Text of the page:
After the cachaça was finished, we went up to the upper deck and danced to the terrible forro music they were playing. We didn’t know how but it didn’t seem that important!


We slept well that night, and after 2 days of this, finally landed in Belem.


I’d organized for Carlos and I to stay at a couchsurfer’s place named Ricardo, and planned to contact him as  soon as we found an internet café.


Unfortunately… things didn’t go quite as planned.

 This time I was a bit wiser about the boat experience, and we arrived early to hang our hammocks up high.  We also made a trip to the supermarket beforehand, to buy bread, crackers, vegetables, tinned tuna, and a large bottle of cachaça.  I wasn’t into the boat food at ALL and I didn’t intend to eat it this time!  We even learned that there was a small hotplate on board, so I bought some noodles and powdered soup mix as well.


On board we met two German girls and a British girl who were also part of the Couchsurfing network, and I was relieved to have the chance to speak some English for a while.  I know I should have been learning and practicing Portuguese, but…. You know…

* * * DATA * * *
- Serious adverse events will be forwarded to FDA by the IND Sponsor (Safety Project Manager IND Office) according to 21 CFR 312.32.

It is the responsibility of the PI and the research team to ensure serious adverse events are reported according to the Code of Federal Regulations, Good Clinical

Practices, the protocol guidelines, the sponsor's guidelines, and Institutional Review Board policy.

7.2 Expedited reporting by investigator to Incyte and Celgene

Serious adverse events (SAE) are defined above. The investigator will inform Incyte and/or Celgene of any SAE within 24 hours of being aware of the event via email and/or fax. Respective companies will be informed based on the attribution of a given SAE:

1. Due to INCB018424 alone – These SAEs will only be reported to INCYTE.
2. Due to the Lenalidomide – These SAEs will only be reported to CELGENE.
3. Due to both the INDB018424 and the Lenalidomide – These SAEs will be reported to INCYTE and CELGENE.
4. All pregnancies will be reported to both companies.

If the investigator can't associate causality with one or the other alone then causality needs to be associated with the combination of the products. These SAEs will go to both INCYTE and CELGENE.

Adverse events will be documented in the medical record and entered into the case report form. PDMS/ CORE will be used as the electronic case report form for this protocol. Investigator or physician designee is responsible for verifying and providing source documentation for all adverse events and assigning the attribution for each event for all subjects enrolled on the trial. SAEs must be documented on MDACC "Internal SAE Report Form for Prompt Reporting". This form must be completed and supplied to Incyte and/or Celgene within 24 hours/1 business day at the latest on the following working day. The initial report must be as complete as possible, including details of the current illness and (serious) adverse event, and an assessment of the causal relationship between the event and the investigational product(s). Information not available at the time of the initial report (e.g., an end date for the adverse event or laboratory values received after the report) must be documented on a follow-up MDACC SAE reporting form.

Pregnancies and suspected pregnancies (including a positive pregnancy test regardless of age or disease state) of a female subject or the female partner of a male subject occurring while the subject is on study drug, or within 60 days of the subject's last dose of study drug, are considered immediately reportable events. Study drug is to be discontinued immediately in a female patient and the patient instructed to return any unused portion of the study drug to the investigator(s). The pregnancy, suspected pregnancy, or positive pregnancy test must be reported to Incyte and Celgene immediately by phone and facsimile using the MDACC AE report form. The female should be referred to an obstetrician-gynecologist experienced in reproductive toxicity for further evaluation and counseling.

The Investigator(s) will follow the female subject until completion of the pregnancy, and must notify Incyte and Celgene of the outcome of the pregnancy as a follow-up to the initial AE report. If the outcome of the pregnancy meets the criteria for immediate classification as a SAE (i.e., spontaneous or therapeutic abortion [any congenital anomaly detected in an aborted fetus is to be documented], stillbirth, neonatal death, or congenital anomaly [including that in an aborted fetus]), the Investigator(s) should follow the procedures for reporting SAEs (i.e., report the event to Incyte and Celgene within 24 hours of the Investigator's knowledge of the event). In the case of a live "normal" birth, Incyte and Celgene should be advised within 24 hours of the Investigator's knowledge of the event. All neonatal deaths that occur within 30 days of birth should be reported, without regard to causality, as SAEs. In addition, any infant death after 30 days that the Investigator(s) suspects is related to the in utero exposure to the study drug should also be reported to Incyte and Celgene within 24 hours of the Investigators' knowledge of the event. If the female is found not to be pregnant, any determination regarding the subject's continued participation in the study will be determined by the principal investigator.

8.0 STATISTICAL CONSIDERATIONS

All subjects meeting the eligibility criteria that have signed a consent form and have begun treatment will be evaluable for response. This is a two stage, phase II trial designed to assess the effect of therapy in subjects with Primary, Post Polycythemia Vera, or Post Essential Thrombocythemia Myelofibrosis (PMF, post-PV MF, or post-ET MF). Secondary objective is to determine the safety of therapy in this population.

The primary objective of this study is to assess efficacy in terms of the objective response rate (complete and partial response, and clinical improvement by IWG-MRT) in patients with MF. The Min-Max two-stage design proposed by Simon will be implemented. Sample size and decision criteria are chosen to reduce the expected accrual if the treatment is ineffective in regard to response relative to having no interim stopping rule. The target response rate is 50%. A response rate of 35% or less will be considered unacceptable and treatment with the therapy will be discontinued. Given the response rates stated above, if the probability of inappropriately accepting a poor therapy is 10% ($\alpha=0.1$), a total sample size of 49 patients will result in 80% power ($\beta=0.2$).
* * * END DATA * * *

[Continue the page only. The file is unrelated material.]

We spent a lot of time on the top of the boat, tanning our legs and chatting about our Couchsurfing experiences, reading books, and making macramé bracelets.  During the night we opened the cachaça and some juice, and decided to play some games to pass the time.


We played a couple of different card games, but found that there was no place to sit on the boat where the wind didn’t continue blowing the cards off the table!  We moved onto a few rounds of “I have never” (an evil drinking game) but decided we didn’t really want to get that drunk on the boat. Eventually moved onto ‘The Rizla Game’, which proved to be the winner!



 In the evening we went back to the square to have another caipirinha.  The area was full of ‘hippies’ , which is the common name given to artisans – travellers who make jewelry from macramé or wire, often with dreadlocks, and usually smoking their funny-smelling cigarettes.  But these hippies weren’t smoking, they were running  a clown skills workshop for children!  It was a lot of fun to watch – there must have been 40 or 50 people in the square, and they were learning to juggle, climb rope, climb on top of each other, and twirl batons.  The children were having a great time, laughing and trying to better each other.